(Closed) My hands

posted 7 years ago in Wellness
Post # 3
Member
22 posts
Newbee

@lauren keating:  I don’t have eczema but my bf does.  I would suggest contacting your dermatologist.  They have prescription medication for severe eczema.

Post # 4
Member
1160 posts
Bumble bee
  • Wedding: September 2012

Try cutting all grains/sugar/dairy from your diet and increasing your zinc and B vitamins.

Post # 5
Member
7431 posts
Busy Beekeeper
  • Wedding: October 2009

I had it when I worked in food service, I’m guessing from the latex gloves and my hands sweating in them all the time. After I left, it cleared up and I haven’t had an issue again. I have it on my back now, and I take allergy meds and it seems to keep it at bay (I went off allergy meds and it came back, so I figure going back on to stop it again is worth it)

Post # 6
Member
963 posts
Busy bee
  • Wedding: April 2011

I have psoriasis on my hands.  Try getting some dead sea salts and then make a really concentrated soak for your hands.  Every night.  I also use 777 oil (ayuvardic remedy) or shea butter after the dead sea salt soak (and I just pat my hands dry, I don’t wash them).  I find it helps.

Also, make sure to take allergy meds and plenty of Vitamin D.  Wear gloves for everything to protect your hands.

Post # 7
Member
858 posts
Busy bee

I havent had it on my hand but I get it on my cheeks and a few spots on my arms. if its really ithy I use and itch cream and I put aveno ultra calming moisturizer on it and it seems to calm it down alot and make it alot less red and inflamed

Post # 8
Member
1686 posts
Bumble bee
  • Wedding: August 2013

I have a mild stress induced eczema that I get on my hands. Cortisone helps to stop the outbreak, but Aloe vera gel, the good kind, where it’s thick and sticky and when it dries you can almost feel how it’s like a film over your skin, helps me so much, when it’s dry and itchy. The one I get is unperfumed, uncolored, and almost pure aloe gel, except for some preservatives. Before that, the best I’d found was pure olive oil.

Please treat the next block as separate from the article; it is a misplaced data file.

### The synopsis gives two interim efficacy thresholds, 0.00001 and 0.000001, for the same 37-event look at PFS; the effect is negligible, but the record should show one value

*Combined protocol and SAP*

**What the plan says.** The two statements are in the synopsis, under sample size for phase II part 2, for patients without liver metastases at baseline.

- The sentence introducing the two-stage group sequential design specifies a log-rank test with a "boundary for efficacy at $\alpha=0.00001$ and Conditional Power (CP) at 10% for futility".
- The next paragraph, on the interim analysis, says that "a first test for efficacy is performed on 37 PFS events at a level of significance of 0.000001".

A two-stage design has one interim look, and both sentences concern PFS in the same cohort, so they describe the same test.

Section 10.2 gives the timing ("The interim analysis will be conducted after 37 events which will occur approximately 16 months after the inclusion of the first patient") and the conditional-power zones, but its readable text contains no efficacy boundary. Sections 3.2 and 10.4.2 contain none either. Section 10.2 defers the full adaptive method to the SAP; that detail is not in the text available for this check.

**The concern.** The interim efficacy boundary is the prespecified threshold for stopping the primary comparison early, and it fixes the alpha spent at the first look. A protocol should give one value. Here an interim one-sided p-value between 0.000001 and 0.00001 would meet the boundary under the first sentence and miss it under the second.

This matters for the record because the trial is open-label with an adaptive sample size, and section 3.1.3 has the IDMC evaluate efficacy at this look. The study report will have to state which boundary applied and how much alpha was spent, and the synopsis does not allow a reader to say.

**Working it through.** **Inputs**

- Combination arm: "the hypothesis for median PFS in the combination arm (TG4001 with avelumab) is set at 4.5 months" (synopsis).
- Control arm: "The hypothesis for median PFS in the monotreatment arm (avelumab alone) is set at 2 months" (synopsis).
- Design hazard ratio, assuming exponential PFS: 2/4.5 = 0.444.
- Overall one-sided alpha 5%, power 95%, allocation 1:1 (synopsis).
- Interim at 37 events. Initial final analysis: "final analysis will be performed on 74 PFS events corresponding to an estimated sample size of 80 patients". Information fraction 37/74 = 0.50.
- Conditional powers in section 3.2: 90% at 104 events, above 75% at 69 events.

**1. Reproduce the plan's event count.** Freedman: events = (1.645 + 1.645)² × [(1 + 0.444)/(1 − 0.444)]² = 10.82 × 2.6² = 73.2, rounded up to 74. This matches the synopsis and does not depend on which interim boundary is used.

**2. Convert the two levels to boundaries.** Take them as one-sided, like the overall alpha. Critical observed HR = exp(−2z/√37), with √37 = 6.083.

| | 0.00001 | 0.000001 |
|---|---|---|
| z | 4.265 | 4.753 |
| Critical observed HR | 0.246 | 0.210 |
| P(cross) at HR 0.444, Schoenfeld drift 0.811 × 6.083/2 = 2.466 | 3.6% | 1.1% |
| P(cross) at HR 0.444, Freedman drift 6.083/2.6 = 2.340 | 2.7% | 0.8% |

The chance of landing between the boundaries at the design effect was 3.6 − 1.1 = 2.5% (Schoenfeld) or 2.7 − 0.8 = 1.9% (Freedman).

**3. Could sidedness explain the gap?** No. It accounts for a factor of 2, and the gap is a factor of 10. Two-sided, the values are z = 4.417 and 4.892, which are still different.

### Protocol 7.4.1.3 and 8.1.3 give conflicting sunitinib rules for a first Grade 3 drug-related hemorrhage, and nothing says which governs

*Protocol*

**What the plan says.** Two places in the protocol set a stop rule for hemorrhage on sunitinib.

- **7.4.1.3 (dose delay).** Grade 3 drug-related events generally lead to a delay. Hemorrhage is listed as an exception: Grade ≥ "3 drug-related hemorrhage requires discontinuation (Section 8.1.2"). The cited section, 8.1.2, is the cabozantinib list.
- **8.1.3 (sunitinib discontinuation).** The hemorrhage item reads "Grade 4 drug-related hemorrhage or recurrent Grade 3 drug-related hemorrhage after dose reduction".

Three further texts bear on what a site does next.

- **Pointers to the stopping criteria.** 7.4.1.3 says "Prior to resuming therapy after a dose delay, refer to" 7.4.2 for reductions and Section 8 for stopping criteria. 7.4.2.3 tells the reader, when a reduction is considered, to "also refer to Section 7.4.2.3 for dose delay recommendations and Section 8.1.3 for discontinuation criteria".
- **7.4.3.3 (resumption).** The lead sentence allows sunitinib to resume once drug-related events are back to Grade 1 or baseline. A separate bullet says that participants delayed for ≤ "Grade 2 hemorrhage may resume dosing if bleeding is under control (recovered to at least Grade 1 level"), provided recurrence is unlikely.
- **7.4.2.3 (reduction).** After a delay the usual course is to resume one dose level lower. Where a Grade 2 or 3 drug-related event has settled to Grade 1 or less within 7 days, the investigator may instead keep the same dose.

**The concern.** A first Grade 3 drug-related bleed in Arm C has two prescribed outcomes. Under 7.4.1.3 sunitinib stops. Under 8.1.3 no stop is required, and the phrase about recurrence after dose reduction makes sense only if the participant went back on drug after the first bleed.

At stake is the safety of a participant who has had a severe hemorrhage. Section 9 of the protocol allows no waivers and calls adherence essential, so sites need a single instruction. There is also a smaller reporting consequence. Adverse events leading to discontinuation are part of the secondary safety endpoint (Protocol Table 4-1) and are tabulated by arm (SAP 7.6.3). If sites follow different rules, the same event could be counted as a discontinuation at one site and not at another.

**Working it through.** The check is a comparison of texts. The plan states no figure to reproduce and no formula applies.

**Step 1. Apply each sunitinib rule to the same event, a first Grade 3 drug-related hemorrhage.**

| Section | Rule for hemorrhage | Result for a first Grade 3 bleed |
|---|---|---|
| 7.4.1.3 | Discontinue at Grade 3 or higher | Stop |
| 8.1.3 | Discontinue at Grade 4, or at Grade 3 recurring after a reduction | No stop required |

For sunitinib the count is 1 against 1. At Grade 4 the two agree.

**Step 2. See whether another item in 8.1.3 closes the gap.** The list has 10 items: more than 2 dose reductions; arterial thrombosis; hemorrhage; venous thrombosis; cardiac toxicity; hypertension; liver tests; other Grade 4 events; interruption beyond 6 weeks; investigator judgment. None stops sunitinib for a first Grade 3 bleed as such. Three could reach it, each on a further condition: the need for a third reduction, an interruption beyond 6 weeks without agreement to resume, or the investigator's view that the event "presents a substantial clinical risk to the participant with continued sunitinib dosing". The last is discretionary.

Post # 9
Member
858 posts
Busy bee

I read an article somewhere about a link between excema and food allergies, does yours get worse when you eat certain things? Mine does so I had to start keeping track of what I was eating and when it got bad I knew what to avoid. Its going to take awhile to figure it out but once you do you will know, (I know your not supposed to do this because repeated exposure to a food you are allergic to can cause you to have a really bad allergic reaction to one that was pretty mild before) if its something I love to eat I just take benadryl before I eat it and that seems to cut down on new patches and itching

Post # 10
Member
10603 posts
Sugar Beekeeper
  • Wedding: January 2011

I have eczema and psoriasis.  I find one of the important things is to keep my hands moisturized well (especially in the winter) to prevent flare ups.  I’ll add salt to olive oil and gently scrub it into my hands.  I’ll rinse (just enough to get rid of the excess oil) and blot them with a paper towel.  After a few hours I use coconut oil (it melts around room temp), it doesn’t soak in the way the olive oil does, but it protects them.

I also have problems with excema even when my skin isn’t dry.  The presciption creams help, you might need something different.  I also found a soap from Rocky Mountain Soap Company that made a huge difference.  They promote their pumpkin soap for ezcema, but I found their honey oatmeal one works better for me.

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